Kashmir Buses Set Off Quietly Despite Rebel Threat
21 April 2005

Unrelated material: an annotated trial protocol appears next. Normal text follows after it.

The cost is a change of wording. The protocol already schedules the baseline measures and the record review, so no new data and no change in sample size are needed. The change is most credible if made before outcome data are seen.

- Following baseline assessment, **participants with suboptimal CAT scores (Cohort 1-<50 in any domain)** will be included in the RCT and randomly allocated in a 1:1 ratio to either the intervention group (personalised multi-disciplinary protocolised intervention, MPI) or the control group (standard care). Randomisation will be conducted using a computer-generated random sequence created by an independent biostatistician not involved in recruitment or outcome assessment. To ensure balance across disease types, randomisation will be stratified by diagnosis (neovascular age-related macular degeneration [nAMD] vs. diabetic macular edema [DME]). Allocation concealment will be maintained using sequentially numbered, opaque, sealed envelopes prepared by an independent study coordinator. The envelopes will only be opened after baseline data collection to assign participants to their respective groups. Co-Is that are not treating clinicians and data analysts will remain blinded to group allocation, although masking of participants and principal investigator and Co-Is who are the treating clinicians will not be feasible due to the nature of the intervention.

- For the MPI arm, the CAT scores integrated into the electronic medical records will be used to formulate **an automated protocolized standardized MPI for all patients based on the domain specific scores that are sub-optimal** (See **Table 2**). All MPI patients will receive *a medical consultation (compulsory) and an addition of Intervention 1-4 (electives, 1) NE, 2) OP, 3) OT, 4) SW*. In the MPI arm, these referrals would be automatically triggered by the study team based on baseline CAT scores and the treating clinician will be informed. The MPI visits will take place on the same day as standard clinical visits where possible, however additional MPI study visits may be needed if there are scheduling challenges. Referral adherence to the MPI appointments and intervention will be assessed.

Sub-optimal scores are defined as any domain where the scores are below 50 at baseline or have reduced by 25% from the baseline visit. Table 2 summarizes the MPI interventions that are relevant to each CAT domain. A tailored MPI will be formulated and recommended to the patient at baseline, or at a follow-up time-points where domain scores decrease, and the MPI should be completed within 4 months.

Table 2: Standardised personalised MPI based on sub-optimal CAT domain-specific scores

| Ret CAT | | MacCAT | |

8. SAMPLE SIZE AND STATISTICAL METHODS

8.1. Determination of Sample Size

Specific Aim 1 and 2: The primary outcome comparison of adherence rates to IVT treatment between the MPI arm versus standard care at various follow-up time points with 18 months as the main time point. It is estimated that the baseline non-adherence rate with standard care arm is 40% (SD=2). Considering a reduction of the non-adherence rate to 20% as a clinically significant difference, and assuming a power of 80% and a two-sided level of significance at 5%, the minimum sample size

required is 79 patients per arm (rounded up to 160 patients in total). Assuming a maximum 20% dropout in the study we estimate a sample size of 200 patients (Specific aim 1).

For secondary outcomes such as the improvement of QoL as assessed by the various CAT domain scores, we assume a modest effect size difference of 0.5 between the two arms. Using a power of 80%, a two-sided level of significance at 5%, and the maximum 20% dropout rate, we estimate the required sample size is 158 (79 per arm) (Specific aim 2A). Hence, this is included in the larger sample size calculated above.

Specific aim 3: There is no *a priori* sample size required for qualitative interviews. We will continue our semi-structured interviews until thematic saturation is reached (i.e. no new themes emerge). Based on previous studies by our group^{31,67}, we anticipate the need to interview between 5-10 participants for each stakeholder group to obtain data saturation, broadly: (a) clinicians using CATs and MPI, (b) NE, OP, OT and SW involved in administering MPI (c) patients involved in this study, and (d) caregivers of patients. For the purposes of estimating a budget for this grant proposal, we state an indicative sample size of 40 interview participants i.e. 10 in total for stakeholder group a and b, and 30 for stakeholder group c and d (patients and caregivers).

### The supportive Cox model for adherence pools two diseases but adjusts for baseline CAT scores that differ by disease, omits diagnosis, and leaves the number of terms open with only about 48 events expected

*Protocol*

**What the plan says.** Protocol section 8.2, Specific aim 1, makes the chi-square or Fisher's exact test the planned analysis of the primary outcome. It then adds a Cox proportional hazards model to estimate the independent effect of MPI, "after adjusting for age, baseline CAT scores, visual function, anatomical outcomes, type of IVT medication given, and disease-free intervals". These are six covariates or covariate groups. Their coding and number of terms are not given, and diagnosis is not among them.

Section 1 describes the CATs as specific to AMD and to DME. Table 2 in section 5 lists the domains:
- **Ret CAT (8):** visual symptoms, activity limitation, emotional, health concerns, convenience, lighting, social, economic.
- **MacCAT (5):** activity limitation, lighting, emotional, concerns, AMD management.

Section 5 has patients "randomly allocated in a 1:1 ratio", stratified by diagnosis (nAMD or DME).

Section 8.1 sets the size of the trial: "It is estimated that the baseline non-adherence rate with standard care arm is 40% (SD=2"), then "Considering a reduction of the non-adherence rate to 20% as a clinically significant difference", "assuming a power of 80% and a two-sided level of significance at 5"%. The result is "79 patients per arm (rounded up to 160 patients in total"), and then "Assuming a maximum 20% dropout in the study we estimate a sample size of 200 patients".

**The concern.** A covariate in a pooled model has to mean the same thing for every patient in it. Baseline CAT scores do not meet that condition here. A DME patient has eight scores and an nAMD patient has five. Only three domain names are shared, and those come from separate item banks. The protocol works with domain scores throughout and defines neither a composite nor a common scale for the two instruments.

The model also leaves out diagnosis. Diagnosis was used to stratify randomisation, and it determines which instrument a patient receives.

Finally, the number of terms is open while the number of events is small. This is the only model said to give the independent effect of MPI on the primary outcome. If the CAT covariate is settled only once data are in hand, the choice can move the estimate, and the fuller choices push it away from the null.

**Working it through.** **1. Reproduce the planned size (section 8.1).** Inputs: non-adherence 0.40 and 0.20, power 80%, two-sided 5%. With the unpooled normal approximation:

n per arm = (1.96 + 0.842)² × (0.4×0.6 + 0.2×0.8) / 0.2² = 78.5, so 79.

Srinagar: The second bus run linking Indian and Pakistani Kashmir, a major symbol of revived hopes of peace between South Asia's nuclear rivals, began quietly and peacefully on Thursday despite threats of violence. Twenty-two Indian Kashmiris and 11 Pakistanis who arrived on the inaugural service on April 7 left for the 170-km (105-mile) drive to Muzaffarabad, capital of Pakistani Kashmir, officials said. Four Muslim groups fighting Indian rule in the disputed Himalayan region at the centre of 60 years of war and hostility between India and Pakistan have threatened to turn the cross-border buses into coffins. They attacked a complex housing passengers for the first run in Srinagar, Indian Kashmir's main city, on the eve of the inaugural service, but did not stop it. No passengers were hurt. The two buses that left Srinagar on Thursday were escorted by police under tight security. At an informal leaders' summit in New Delhi last week, India and Pakistan declared their peace process irreversible after coming close to a fourth war in 2002 and said neither would tolerate militant attacks on the Kashmir bus run.